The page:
With Pakistan's invasion of India on December 3, 1971 and a joint command of Indian Army and Bangladesh Mukti Bahini put up against that since that date, Bangladesh Liberation War entered into a new phase.
The Indian Ministr of Defense, Mr. Jagjivan Ram informed the Indian Lok Sabha on 4th December, 1971 about how it started with "pre-emptive air strikes on our fields from 5.45 P.M. yesterday." The Indian Minister further informed as follows:
The Indian Air Force has carried out air strikes on the airfields controlled by the Pakistani Air force in Bangladesh. So far, 8 Pakistani Sabre jets have been shot down, four near Dacca and 3 near Jessore. We lost 2 Hunters.
On December 6th, 1971, the Prime Minister of India, Mrs. Indira Gandhi made an important statement in the Indian Rajya Sabha, in course of which she declared Indian Government's recognition to Ganoprajatantri Bangladesh. In her speech, she placed an overview of the whole situation developing into the Liberation War of Bangladesh.
She began by saying, "Sir, the valiant struggle of the people of Bangladesh in the face of tremendous odds has opened a new chapter of heroism in the history of freedom movements."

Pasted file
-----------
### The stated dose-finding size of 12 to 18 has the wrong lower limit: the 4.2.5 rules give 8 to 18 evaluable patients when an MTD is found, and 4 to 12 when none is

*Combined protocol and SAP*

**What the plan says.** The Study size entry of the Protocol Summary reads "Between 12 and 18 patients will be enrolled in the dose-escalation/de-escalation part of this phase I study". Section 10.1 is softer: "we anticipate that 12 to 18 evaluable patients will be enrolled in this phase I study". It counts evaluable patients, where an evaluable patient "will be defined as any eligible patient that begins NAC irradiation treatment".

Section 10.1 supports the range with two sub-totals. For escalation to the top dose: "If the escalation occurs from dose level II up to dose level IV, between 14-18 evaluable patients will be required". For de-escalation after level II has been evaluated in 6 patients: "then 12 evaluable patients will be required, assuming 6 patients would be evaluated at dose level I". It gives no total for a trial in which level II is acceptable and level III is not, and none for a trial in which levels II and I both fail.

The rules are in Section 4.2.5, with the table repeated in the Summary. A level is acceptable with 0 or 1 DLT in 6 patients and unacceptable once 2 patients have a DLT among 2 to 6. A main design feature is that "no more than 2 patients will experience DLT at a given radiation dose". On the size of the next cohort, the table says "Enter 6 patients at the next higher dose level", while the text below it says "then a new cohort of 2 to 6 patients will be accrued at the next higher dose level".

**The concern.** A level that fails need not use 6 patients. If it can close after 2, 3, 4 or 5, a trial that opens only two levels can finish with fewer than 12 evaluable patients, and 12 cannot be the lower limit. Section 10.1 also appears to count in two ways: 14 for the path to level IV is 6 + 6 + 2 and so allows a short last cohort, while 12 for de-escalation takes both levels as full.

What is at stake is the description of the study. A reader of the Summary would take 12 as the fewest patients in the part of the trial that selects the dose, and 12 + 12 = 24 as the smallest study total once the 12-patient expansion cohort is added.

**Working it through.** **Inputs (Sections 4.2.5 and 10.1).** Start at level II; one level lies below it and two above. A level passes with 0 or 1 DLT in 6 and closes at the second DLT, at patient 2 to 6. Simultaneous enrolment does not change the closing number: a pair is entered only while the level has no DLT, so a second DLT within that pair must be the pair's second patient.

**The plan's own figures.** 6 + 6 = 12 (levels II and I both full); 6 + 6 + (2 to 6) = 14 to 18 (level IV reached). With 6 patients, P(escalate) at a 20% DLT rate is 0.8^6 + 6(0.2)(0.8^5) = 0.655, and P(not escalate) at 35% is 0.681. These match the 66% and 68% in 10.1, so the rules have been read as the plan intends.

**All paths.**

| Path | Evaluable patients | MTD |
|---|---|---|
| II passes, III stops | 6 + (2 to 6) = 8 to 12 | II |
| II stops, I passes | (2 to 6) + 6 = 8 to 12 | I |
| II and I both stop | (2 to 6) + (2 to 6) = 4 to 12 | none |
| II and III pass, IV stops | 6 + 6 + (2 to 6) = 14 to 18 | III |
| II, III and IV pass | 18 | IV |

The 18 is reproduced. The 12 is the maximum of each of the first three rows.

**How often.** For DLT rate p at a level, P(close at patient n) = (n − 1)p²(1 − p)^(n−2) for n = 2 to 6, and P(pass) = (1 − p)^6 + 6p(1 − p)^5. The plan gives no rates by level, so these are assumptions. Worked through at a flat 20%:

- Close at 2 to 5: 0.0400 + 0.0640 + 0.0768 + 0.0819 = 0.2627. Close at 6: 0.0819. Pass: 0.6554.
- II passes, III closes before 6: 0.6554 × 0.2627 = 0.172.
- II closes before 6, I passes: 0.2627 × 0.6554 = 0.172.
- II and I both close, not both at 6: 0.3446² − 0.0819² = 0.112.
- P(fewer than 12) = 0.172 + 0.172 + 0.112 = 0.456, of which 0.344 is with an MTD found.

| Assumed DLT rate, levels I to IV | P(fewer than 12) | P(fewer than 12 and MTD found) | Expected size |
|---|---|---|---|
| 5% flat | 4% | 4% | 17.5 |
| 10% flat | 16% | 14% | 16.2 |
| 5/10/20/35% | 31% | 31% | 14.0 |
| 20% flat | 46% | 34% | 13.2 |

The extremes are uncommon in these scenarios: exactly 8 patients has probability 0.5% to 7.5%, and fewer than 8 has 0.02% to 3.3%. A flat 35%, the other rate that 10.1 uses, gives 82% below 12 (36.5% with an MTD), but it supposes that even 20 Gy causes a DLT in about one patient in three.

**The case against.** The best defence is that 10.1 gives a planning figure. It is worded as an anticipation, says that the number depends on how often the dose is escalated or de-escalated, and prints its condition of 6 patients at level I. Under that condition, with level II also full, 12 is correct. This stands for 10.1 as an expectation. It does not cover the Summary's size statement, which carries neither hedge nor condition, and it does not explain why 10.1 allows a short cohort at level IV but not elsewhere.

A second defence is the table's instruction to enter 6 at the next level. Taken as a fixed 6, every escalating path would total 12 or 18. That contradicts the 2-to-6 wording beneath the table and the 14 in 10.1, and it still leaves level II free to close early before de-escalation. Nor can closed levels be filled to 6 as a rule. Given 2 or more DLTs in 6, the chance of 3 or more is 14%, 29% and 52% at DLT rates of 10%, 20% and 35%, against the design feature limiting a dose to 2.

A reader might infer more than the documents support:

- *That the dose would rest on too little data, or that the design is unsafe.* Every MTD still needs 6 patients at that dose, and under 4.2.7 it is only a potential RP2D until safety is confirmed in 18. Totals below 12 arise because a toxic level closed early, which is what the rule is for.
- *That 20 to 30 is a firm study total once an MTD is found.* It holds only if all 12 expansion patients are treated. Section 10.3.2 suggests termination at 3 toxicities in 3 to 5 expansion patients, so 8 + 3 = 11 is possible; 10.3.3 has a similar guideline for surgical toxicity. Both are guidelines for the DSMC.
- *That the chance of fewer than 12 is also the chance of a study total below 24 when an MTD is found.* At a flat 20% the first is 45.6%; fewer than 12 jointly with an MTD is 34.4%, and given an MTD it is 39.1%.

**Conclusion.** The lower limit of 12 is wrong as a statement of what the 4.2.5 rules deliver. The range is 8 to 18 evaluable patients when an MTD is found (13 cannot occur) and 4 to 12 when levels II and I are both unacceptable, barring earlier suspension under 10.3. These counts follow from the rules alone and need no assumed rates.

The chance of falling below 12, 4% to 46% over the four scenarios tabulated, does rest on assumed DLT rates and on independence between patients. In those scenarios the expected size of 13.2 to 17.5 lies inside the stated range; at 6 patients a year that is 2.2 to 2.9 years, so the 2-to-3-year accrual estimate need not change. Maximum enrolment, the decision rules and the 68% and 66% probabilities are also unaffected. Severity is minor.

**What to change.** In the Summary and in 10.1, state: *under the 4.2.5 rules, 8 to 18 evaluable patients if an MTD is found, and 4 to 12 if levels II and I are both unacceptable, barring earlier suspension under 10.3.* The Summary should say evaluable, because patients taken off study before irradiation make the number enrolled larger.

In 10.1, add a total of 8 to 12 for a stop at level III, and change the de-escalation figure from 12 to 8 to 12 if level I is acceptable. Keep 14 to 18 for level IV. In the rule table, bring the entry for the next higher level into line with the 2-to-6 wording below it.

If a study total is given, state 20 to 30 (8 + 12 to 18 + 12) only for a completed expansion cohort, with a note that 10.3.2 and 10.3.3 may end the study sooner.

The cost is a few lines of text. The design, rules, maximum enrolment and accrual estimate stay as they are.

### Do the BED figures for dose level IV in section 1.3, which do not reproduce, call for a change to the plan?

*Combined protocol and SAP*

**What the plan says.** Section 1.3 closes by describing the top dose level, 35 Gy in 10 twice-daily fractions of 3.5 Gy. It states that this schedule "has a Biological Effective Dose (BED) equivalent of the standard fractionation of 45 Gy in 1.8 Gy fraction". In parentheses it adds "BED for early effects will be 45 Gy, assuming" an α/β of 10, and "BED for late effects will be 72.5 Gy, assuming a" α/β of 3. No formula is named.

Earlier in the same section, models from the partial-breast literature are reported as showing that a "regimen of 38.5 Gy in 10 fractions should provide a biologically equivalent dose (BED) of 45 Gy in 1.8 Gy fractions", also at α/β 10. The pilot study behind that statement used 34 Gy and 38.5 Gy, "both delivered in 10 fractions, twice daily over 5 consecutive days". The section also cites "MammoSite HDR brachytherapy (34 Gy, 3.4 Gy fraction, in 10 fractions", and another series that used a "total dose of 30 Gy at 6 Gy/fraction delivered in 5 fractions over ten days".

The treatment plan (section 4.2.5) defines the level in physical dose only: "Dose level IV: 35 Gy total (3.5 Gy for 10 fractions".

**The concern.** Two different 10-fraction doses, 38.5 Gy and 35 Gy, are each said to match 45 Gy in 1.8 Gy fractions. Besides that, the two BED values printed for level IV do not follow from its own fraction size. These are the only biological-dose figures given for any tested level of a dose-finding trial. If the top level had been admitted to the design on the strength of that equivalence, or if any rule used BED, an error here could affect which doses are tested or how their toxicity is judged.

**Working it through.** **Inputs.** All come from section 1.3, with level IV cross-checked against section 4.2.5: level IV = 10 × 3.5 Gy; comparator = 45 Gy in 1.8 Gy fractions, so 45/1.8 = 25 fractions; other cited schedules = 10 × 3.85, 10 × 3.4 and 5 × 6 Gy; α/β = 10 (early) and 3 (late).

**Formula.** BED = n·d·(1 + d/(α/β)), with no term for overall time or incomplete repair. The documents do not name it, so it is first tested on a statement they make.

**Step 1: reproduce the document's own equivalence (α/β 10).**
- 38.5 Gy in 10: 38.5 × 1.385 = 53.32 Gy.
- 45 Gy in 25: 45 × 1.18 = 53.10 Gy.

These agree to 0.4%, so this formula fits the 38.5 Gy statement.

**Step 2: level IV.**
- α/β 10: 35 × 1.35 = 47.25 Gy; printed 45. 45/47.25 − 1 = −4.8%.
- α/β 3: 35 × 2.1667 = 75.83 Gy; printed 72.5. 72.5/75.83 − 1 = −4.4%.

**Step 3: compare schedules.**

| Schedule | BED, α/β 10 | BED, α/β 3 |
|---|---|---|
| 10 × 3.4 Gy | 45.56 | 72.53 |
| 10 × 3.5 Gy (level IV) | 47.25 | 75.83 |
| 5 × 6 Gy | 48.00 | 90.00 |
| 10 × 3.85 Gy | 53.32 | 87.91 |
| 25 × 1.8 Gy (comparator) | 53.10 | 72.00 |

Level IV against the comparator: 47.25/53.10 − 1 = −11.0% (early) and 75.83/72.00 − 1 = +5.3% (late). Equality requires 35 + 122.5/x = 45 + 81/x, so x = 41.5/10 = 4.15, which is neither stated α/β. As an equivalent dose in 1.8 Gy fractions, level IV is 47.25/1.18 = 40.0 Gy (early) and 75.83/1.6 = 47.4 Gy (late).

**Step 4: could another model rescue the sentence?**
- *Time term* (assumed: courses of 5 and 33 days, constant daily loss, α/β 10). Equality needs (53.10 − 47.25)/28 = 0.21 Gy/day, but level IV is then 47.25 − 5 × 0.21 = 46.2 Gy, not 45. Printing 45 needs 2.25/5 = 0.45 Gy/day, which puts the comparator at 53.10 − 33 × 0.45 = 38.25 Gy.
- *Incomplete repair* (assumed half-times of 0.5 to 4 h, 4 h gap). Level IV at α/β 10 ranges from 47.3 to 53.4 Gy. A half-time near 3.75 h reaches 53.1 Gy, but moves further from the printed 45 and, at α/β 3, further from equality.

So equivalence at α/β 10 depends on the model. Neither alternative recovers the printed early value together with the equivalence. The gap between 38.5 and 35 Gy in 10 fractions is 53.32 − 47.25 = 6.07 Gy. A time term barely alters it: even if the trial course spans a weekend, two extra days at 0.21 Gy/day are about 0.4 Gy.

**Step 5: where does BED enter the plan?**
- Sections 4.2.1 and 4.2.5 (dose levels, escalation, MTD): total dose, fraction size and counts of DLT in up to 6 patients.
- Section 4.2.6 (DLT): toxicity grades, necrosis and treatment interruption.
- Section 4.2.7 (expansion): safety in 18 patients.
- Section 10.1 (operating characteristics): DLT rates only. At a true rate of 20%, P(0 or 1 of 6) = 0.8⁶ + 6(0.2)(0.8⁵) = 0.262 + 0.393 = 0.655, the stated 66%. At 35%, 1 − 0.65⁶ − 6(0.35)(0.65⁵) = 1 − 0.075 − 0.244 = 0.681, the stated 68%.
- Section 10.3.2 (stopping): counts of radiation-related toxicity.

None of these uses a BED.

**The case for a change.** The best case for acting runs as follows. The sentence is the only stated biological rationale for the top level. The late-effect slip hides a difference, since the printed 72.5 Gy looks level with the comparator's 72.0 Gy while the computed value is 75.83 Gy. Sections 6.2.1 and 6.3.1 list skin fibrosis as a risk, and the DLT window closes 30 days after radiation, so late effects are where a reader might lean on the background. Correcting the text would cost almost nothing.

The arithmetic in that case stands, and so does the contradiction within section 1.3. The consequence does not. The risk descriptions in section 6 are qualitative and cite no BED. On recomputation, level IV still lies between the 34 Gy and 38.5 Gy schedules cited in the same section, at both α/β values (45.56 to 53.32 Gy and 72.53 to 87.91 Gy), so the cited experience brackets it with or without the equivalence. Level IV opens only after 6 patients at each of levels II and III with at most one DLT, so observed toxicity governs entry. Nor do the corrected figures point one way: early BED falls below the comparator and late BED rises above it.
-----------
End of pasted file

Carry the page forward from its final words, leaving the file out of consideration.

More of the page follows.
About the latest situation of Pakistan's invasion of India, she said, "Now that Pakistan is waging war against India, the normal hesitation on our part not to do anything which could come in the way of a peaceful solution, or which might be constructed as intervention, has lost significance.
The people of Bangladesh battling for their very existence and the people of India fighting to defeat aggression now find themselves parties in the same cause." Finally, she said, "I am glad to inform the House that in the light of the existing situation and in response to the repeated requests of the Government of Bangladesh, the Government of India have, after the most careful considerations, decided to grant recognition to the GANAPRAJATANTRI BANGLADESH, "It may be mentioned that Bhutan extended recognition to Bangladesh on 4th December, 1971. Some prominent leaders of Bhutan including Mr. Lionpo Uge N. saying had worked at that time at the camps of Bangladesh refugees.